In order to determine the abundance of total mitosRNAs encoded by each mitochondrial gene, the read counts of all mitosRNAs in a gene region were added to represent a gene and then compared between PeM and BPR. In these results, we noted the same differential pattern as that shown in the DE individual mitosRNA (data not shown). Since DE mitosRNAs were mostly found in protein coding genes (mRNA), the DE mitosRNAs were compared to gene expression derived from the RNAseq analysis conducted on the same muscle samples (Kong et al., 2017). In the RNAseq analysis conducted in the previous study (Kong et al., 2017), differential expression of mitochondrial mRNA was not observed between PeM and BPR (Table 4). However, when data from both DE mitosRNAs and non-DE mitochondrial mRNA were considered, distinct phenotypes (rapid growth, greater muscle mass, fiber composition change) associated with mitochondrial functions shown in modern PeM may be regulated by higher mitosRNA production than the mitochondrial mRNAs (Table 4). Thus, potential regulatory activities of mitosRNAs may influence the stability of the source mRNA and, in turn, ultimately affect the protein abundance and protein functionalities in electron transport chain for OXPHOS and energy expenditure. Future studies on mitosRNAs in chicken muscles will be important to characterize the regulation of differential mitochondrial protein abundance and their functions influenced by mitosRNAs.


Table 4. Comparison of differential expression of mitosRNA and mRNA in gene regions of mitochondrial genome in PeM breast muscle (N = 6) compared to BPR (N = 6).

Differential Abundance of mitosRNAs Correlated with Mitochondrial Contents

While higher abundance of mitosRNAs in PeM could be a function or result from higher mitochondrial content in the muscle tissue, a global transcriptomic study conducted on the same tissue samples reported a significant skew of the mitochondrial proteome in the BPR muscle compared to the PeM which suggests that the mitochondrial content was greater in the BPR tissue than in the PeM tissue (Kong et al., 2017). This finding conflicts with the results of the present study. For this reason, mitochondrial contents were determined by qPCR with muscle DNA and primers for various gene regions (e.g., ND1, ND2, ND3, ATP6, ATP8, COX2, COX3 etc.) of mitochondrial genome, compared with stationary contents of nuclear DNA sequences (GAPDH). When the same amount of DNA was used, the average contents of nuclear genes were very similar among samples in a group and even between groups of PeM and BPR (data not shown), suggesting nuclear DNA copy numbers are the same between samples. In contrast, the average content of mitochondrial genes are slightly higher in PeM compared to BPR (Figure 3). Mitochondrial DNA sequences were ~1.58-fold higher in average throughout the mitochondrial genes in PeM samples compared to BPR muscles, indicating a modest increase of mitochondrial content in modern breeds selected for growth and FE (Figure 3). This result supports the argument that the higher abundance of mitosRNAs in PeM muscles may be derived from the higher mitochondrial contents. Further studies are warranted to fully characterize functions of the lower abundance of mitosRNAs derived from 16S ribosomal RNA in PeM.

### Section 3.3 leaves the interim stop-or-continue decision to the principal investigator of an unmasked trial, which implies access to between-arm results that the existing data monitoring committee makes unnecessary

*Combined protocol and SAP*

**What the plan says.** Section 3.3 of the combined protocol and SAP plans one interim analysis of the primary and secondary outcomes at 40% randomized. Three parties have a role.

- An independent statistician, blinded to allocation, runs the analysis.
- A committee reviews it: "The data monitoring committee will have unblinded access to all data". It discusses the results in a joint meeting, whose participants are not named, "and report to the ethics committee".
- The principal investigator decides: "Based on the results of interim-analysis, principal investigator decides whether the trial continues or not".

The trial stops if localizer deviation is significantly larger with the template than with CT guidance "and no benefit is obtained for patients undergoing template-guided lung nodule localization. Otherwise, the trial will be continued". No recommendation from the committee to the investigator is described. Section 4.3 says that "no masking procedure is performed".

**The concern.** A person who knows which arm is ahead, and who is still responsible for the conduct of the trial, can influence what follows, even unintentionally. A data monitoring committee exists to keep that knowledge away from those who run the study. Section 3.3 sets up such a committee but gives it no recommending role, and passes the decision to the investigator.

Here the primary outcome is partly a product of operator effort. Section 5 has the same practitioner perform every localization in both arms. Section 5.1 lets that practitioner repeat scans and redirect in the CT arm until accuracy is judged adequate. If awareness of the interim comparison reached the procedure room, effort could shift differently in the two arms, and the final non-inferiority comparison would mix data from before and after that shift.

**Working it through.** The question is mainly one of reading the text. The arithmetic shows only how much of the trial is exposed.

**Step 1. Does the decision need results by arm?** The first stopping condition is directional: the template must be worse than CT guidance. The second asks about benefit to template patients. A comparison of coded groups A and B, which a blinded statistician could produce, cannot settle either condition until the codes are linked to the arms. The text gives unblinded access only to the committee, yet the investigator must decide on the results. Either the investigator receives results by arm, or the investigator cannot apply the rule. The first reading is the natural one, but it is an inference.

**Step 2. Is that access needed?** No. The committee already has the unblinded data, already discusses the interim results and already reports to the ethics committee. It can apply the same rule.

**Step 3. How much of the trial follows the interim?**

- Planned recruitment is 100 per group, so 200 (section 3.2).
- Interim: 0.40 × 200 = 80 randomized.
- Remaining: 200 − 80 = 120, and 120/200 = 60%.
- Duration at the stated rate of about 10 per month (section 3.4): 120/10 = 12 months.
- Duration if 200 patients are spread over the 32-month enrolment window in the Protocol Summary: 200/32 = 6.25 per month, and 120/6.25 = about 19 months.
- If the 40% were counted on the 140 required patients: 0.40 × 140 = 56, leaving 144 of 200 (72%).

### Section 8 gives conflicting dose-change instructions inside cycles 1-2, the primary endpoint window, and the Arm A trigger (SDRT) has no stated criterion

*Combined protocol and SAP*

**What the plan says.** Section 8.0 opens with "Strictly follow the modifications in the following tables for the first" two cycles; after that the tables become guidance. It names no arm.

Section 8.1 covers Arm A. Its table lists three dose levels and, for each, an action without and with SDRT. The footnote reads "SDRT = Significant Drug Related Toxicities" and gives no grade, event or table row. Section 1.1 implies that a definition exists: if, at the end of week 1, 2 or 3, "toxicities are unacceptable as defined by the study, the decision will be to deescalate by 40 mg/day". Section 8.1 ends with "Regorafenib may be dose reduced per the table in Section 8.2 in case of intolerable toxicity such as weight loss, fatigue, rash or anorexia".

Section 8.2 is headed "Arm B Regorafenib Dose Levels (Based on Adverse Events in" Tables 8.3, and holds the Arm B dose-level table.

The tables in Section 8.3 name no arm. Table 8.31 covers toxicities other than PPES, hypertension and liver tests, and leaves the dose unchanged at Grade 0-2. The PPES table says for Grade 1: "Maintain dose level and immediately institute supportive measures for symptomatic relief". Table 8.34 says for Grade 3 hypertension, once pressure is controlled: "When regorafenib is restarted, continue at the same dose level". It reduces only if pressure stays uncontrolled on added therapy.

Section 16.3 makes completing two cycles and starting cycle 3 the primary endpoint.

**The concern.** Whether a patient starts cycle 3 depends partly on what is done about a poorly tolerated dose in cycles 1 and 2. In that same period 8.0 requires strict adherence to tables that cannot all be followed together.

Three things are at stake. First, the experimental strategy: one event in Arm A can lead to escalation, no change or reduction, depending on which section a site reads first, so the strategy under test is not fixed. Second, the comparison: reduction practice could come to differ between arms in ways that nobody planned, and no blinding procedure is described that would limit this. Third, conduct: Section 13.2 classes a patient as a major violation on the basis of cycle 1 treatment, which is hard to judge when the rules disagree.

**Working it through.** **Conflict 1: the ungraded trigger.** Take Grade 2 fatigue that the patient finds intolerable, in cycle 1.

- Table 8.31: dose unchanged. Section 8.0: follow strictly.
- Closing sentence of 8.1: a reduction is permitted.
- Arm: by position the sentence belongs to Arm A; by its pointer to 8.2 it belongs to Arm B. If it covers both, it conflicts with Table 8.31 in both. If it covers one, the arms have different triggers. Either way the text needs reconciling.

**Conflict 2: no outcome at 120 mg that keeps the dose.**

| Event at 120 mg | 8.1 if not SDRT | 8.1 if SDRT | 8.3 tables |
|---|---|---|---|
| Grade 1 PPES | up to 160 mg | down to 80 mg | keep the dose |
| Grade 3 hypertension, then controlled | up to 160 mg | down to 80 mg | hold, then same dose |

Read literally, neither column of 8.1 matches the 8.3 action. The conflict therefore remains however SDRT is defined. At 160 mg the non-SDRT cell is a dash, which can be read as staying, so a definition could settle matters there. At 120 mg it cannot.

Figure 3. Differential mitochondrial contents. X axis indicates mitochondrial protein coding regions, while Y axis represents ratio of DNA contents calculated by DNA contents of PeM divided by DNA contents of BPR. Data are the mean ± S.E. from six individual samples per group.

According to an earlier transcriptomic investigation with the same tissue samples (Kong et al., 2017), upregulated muscle-related genes suggested a possible higher slow muscle fiber composition in PeM compared to BPR. In addition, an independent report by Mutryn et al. (2015) suggested that wooden breast myopathy (which in commercial broilers showed a dramatic upregulation of troponin I1, myoglobin, myosin binding protein C1, and myozenin 2 genes compared to unaffected muscle) may undergo fast-to-slow fiber type switching. Slow-twitch or oxidative fibers usually possess a higher mitochondrial content, slower contraction rates, increased reliance on OXPHOS, higher fatigue resistance, and higher representation of postural muscles. In contrast, fast-twitch or glycolytic fibers have lower mitochondrial content, rapid contractions, decreased reliance on OXPHOS, low resistance to fatigue, and high representation in muscle groups used for directional movement (Mishra et al., 2015). Chickens have white breast muscle composed primarily of fast twitch glycolytic fibers bearing low mitochondrial content (e.g., Kiessling, 1977). Thus, the fact that higher mitosRNAs with higher mitochondrial contents retained in PeM breast may be indicative evidence for fiber type switching to increase slow-twitch fibers in modern broiler breasts.